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Adjusting Buprenorphine dosing with your doctor is a complex decision and will involve many factors. Some of these will include such things as:
- Craving Control
- Blockade Effect – Relapse Prevention
- Sleep Patterns
- Trajectory – Taper Plans
For many people, a target of 8mg, 12mg, or 16mg per day in total dose is feasible and works well. The medication is FDA-approved to reach a dose of up to 32mg per day safely, but this dose is often excessive. There are some pharmaceutical data that shows buprenorphine has 97% of its response in the first 16mg dose. Dosing above this may be somewhat wasted. The reason to have a patient above this dose usually involves off-label, chronic pain management.
All doses above 8mg per day have good ‘blockade’ benefit in that the person will be adequately prevented from abusing painkillers or heroin. The blockade component from buprenorphine is not, as many people think, connected to naloxone medication in the med (as with the brand name Suboxone). The naloxone component is only added as an anti-misuse mechanism such that a patient would experience severe withdrawal if trying to snort, boil down, or inject the Suboxone.
The blockade instead comes from the tight binding properties of the buprenorphine itself on your brain receptors. This tight affinity also describes why the medication can cause precipitated withdrawal if you start it too early from your last opioid use. In this way, the buprenorphine is essentially ‘kicking off’ any residual opioid you have in your system, and this event triggers withdrawal symptoms similar to having run out of your drug of choice.
The medication was initially designed to be taken once daily, but can be taken more frequently based on the person. There are some people in which a split dose of buprenorphine can be helpful. Consider a twice-daily dose of your medication if you struggle with:
- Too much sedation when you take the entire dose in the morning
- Chronic pain management
Chronic Pain Approaches
As you can see, pain issues are important to discuss when we are reviewing opioid replacement therapy. Much of the medical research on this has shown that the pain-relief component of buprenorphine often wears off far before the relapse-prevention benefit. This medication has a long half-life. This means it stays in the body for multiple days, even after the last ingested dose.
It is typically not necessary to take buprenorphine more than twice per day unless specified by your doctor as part of a pain management protocol. There is no physical harm in taking the medication multiple times per day, but there may be some psychological attachment issues which we are trying to change. Repeated buprenorphine dosing can be reminiscent of prior abuse patterns. It may be wise to set up a structured schedule in which you take the buprenorphine med and then move on with your day.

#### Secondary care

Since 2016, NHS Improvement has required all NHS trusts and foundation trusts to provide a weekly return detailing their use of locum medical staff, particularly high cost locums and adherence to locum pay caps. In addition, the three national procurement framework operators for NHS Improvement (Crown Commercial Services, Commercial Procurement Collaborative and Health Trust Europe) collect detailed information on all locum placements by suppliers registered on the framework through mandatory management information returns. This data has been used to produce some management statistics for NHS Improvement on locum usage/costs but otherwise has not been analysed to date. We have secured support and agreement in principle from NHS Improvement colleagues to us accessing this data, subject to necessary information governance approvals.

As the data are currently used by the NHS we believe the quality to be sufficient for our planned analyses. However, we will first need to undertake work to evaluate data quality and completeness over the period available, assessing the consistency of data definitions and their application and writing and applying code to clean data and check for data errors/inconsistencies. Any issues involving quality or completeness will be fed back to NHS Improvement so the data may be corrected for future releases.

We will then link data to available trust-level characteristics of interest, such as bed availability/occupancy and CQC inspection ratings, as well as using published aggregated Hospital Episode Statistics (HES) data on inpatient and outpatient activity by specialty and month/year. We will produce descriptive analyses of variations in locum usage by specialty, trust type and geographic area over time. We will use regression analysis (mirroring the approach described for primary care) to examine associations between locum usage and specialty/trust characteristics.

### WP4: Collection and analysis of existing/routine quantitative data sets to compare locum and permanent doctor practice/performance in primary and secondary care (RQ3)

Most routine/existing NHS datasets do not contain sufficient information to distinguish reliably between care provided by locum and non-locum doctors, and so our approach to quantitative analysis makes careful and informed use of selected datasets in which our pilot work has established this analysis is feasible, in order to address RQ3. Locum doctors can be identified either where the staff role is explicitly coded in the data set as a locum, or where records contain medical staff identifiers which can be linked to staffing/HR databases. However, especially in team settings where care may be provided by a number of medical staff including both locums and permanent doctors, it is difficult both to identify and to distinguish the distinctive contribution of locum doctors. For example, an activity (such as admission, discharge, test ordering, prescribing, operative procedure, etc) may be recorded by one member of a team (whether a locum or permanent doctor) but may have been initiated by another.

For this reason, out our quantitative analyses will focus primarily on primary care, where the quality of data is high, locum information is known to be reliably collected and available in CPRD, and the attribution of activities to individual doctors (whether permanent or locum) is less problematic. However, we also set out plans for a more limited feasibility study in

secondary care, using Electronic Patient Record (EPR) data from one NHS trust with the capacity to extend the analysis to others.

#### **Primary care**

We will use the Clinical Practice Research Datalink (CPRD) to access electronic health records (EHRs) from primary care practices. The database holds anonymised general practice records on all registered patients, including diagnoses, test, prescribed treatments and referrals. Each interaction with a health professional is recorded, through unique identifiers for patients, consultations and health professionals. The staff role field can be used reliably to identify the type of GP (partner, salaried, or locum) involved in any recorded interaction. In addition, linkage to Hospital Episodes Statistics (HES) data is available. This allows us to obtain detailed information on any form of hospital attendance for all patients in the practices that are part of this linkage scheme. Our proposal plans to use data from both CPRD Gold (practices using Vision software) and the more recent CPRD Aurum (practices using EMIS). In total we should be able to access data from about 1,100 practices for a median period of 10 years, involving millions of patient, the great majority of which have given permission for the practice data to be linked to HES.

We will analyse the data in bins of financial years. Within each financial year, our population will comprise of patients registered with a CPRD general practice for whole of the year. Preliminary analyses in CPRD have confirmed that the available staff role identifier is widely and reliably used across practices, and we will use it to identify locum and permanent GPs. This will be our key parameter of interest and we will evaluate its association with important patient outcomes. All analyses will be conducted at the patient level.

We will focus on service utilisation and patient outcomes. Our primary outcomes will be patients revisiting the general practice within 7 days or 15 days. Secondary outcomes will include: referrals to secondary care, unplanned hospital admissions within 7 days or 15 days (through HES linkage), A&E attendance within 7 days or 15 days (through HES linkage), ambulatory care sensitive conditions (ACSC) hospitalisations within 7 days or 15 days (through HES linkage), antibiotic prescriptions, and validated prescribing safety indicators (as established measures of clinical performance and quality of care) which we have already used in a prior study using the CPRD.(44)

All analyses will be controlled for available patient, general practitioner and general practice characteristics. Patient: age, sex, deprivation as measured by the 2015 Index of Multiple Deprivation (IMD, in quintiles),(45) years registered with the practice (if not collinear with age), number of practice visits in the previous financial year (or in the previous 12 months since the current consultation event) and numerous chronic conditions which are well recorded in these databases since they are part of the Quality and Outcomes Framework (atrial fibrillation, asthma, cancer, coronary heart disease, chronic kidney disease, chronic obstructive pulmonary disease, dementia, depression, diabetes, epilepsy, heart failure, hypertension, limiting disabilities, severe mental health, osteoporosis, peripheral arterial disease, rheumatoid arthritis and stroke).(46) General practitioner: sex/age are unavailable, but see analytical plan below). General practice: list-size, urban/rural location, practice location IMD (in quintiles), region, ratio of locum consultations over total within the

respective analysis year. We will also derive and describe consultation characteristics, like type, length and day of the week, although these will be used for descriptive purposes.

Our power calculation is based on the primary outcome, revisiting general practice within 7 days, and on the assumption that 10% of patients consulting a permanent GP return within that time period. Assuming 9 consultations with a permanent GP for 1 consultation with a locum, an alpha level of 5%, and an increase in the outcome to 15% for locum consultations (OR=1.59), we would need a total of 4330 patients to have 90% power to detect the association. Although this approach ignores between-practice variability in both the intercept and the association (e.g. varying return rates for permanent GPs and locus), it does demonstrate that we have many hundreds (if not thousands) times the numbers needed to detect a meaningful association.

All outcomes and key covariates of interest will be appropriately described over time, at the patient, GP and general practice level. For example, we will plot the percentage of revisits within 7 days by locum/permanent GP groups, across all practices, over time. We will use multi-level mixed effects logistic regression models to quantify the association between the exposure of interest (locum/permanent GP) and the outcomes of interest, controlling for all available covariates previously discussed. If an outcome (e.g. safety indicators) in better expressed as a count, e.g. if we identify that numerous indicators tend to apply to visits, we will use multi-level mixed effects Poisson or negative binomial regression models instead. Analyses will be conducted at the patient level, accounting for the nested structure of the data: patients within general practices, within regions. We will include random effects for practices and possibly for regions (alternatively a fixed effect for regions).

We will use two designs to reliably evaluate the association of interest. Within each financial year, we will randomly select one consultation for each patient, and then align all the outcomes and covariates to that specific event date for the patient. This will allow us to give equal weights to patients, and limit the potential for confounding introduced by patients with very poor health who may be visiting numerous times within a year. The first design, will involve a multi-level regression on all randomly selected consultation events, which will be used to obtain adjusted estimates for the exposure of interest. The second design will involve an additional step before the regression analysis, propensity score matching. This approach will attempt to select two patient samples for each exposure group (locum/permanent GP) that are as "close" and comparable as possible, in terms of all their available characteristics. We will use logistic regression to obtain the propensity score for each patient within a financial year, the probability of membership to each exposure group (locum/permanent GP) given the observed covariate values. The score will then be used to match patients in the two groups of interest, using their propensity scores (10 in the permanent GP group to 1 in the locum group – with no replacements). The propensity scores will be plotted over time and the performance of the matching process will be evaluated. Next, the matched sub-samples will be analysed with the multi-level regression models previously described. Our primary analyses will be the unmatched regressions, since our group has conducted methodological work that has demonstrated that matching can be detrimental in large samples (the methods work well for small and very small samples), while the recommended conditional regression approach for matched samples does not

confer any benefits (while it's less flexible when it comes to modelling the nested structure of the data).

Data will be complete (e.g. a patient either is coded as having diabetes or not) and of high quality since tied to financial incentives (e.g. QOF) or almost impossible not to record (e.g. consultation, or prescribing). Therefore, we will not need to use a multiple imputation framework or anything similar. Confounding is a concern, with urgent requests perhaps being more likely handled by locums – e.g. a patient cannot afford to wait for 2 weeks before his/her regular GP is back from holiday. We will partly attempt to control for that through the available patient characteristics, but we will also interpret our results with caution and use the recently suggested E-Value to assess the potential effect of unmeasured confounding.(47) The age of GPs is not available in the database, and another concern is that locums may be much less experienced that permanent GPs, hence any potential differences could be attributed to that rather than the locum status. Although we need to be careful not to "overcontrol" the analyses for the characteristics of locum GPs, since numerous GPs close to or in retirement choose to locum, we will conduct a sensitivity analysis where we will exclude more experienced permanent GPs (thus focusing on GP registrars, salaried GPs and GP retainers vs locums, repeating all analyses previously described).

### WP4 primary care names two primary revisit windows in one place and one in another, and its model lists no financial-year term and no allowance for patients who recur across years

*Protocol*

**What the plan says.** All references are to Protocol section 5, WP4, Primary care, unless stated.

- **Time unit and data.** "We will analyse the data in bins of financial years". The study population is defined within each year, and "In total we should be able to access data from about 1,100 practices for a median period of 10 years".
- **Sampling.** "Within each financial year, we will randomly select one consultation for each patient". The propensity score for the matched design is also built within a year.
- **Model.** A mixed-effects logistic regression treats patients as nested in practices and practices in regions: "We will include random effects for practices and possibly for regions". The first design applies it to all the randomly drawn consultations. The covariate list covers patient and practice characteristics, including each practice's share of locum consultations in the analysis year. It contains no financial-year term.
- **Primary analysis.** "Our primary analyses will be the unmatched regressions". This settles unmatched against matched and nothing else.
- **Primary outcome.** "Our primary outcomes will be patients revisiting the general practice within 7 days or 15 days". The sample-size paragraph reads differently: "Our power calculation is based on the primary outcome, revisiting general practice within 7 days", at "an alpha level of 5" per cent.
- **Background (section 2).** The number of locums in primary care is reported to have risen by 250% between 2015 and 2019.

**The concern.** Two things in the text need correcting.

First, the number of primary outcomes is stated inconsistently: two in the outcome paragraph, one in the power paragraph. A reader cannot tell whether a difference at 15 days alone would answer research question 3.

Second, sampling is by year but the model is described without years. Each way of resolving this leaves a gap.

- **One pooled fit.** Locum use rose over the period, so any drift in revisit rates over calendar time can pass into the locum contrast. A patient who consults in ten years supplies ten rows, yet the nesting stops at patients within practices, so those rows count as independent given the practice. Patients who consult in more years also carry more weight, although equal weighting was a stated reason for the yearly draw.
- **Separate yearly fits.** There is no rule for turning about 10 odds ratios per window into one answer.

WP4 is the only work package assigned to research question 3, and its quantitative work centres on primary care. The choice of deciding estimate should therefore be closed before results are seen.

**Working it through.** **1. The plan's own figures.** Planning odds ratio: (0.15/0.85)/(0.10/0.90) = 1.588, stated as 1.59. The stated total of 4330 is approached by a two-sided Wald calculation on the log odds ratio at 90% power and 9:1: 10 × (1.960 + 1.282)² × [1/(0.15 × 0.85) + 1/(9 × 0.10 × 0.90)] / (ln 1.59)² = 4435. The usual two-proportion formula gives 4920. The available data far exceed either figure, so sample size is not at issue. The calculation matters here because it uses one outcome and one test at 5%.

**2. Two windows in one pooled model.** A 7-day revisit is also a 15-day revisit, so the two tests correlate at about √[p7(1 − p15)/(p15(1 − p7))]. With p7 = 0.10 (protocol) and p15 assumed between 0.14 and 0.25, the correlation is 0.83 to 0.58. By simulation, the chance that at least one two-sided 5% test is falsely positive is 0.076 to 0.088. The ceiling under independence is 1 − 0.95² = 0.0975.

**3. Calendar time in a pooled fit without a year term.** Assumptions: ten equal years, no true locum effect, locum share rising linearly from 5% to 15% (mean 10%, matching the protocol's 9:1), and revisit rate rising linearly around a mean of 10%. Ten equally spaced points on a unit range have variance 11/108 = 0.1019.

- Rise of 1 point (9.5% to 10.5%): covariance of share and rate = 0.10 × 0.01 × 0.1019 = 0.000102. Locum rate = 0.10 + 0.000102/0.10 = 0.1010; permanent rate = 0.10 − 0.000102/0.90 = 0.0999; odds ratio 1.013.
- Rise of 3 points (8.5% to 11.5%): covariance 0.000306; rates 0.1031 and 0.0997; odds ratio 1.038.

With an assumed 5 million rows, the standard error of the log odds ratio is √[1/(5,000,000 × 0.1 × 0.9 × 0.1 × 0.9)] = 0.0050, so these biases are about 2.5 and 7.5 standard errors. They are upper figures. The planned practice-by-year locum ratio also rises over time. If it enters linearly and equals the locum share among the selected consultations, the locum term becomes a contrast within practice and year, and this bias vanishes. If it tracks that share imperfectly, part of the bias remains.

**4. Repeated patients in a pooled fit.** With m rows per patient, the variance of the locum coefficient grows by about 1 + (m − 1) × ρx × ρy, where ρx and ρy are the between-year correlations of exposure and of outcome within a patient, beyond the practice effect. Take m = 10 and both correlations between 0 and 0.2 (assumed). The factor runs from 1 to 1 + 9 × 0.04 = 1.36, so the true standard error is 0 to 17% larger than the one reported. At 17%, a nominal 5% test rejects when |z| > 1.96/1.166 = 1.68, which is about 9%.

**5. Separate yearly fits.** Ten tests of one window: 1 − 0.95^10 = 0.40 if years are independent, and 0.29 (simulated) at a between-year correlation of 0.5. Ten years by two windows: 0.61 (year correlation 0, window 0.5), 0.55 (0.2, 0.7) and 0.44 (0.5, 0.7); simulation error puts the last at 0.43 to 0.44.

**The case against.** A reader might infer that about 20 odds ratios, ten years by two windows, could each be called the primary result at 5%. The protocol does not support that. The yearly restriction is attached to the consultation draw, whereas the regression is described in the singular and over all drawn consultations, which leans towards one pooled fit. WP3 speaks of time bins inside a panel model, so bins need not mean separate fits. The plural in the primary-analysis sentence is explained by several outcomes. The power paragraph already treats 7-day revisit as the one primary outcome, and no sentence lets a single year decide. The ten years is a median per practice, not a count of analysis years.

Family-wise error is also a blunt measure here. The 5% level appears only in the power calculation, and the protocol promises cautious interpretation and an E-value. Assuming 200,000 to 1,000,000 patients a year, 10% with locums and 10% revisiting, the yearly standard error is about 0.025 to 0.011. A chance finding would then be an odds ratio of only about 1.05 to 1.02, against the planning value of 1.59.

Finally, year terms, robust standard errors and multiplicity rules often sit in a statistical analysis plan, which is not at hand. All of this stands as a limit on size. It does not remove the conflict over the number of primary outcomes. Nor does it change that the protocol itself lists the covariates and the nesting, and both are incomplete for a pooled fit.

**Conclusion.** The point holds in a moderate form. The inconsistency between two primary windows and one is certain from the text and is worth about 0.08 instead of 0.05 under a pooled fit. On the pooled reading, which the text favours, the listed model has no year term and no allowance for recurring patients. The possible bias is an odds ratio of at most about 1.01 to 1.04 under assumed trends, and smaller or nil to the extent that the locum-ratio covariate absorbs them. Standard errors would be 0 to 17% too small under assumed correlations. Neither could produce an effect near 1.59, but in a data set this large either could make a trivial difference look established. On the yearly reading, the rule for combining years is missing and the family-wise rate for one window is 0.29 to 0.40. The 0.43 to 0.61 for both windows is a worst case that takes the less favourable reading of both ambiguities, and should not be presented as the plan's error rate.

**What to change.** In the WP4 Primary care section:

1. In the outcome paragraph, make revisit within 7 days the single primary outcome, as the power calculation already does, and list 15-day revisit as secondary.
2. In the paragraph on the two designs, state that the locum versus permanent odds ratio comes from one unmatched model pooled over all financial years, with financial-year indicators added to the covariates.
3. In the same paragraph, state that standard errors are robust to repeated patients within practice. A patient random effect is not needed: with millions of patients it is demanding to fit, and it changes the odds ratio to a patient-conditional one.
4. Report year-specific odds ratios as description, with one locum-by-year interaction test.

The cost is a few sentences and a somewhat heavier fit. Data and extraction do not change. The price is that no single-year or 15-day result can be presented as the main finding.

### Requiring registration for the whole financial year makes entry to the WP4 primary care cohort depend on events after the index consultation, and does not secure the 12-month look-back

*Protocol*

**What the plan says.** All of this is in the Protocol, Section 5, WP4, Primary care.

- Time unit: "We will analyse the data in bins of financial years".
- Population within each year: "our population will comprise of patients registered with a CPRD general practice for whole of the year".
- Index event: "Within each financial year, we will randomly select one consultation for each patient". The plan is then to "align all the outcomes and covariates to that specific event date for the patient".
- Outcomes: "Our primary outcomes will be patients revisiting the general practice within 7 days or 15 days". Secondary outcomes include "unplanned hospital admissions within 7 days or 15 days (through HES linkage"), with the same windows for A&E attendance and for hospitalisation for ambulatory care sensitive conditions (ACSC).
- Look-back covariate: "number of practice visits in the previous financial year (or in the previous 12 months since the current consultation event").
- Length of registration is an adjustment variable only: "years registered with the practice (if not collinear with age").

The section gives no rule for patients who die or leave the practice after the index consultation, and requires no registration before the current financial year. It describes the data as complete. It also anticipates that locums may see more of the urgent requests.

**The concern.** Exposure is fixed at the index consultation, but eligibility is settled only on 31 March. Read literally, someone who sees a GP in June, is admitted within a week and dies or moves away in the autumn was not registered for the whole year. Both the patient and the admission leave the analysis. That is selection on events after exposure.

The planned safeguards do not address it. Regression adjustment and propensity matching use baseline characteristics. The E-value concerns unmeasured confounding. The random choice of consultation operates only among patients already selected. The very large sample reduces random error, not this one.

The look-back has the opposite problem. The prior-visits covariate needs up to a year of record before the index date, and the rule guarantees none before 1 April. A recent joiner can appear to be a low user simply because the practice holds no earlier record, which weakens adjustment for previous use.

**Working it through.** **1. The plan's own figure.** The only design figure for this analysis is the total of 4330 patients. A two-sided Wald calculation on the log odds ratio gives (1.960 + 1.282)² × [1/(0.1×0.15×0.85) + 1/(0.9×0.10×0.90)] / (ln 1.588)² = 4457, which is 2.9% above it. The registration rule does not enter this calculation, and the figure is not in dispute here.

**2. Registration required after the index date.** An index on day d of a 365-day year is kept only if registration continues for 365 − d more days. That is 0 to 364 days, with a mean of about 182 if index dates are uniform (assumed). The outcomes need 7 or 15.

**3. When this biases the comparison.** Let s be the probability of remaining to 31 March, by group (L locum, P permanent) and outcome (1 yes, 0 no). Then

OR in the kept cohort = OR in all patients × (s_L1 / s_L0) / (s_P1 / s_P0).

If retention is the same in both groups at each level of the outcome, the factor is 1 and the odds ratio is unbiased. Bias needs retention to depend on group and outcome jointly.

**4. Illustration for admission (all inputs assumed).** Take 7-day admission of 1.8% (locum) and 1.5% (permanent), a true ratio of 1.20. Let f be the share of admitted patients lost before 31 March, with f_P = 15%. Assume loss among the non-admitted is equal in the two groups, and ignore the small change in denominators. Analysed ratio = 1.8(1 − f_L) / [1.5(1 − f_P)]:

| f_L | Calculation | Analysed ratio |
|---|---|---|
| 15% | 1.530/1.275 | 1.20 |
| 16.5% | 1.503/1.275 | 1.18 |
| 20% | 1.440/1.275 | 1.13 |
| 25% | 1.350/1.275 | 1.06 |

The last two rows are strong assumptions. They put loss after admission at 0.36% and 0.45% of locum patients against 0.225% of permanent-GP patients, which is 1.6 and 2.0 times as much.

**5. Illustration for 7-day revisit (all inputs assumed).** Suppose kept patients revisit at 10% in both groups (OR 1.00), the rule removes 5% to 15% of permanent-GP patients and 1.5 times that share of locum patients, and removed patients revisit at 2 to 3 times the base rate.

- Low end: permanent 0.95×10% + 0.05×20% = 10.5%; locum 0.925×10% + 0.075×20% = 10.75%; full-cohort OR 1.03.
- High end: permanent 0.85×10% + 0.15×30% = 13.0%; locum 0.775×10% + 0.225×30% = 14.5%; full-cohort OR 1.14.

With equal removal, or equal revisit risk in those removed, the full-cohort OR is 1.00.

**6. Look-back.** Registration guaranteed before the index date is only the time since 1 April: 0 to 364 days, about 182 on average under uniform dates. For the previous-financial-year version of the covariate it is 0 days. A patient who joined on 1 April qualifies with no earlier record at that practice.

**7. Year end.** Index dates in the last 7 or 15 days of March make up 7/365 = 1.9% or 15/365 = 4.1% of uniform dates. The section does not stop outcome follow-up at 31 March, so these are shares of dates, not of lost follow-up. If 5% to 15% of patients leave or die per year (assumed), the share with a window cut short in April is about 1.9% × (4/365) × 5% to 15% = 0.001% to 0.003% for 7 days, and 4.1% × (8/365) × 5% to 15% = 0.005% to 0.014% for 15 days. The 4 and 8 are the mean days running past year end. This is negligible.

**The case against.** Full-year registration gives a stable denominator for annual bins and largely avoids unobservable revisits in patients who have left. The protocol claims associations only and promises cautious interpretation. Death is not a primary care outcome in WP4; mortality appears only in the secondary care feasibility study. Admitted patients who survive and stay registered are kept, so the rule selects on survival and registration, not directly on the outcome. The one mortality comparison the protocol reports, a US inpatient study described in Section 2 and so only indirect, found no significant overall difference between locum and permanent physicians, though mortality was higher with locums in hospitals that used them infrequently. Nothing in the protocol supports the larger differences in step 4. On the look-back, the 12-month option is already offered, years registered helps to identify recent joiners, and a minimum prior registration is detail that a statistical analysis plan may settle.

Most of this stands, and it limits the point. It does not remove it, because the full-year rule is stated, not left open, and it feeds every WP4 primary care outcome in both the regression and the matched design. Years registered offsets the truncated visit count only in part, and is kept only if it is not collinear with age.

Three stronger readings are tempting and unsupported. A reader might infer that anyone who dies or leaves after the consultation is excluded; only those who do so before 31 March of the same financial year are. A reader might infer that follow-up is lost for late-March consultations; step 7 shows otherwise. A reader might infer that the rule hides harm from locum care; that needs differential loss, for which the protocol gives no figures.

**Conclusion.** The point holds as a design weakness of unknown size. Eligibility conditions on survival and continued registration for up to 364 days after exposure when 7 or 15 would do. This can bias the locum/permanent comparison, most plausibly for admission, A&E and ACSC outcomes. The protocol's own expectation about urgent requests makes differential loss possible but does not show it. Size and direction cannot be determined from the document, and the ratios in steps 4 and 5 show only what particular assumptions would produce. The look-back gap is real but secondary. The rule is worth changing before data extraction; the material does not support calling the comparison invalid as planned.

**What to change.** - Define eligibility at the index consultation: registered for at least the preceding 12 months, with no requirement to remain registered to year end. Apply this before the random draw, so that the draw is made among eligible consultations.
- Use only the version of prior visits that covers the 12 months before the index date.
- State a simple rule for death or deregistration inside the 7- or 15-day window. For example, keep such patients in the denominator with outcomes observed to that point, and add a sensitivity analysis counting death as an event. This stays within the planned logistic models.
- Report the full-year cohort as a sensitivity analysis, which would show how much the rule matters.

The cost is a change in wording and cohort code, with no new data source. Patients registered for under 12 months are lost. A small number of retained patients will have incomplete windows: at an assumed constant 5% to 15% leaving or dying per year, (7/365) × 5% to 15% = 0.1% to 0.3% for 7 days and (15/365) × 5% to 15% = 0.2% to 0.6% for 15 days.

It also is very important to view your medication as a med instead of a ‘drug.’ Using our diabetes metaphor with addiction, buprenorphine dosing can be analogous to taking long-acting insulin. While some diabetics are able to live without such medication, many require it.
Interference to Effective Buprenorphine Treatment
Many people have difficulty stabilizing on buprenorphine medication. Your doctor should address the different factors involved in this issue. Examples of interfering pressures include:
- Financial issues around paying to see your doctor or fill your buprenorphine prescription
- Emotional issues that surface such as unrecognized trauma issues or depression
- Family conflicts such as a significant other who also has an addictive disorder and has fallen back into relapse
- Discouragement that the change process is slower than you guessed
- Ambivalence about fully quitting opioids and being in recovery
- Overconfidence that you’re “good to go!” and might not need to keep your buprenorphine treatment going
Identifying ways in which one can fall out of treatment is imperative, especially if you are relatively new to something like opioid replacement therapy and buprenorphine. The medication approach can help you stay safe, stop using opioids, and make life changes. Frantic efforts to come off the medication often go poorly and can lead to relapse or death. Coordinate well with your doctor if you are starting on a buprenorphine program.
Buprenorphine and Recovery
Taking buprenorphine medication alone does not constitute being in recovery, nor does it prevent you from being in recovery. When we work with people at CeDAR to identify what addiction recovery overall entails, we describe it as a state of being in which you accept your disease of addiction, accept your need to collaborate and heal with the support of others, and commit to a change process for your life as a whole.
Many people who take buprenorphine are not in stable recovery. If this happens, the goal should be a deeper discussion with your provider. Adding psychotherapy approaches or a Peer Support program may be very beneficial to you. We utilize these additional avenues of care to achieve the best treatment result.
Read more CeDAR Education Articles about Opioid Addiction including Coping with Cravings.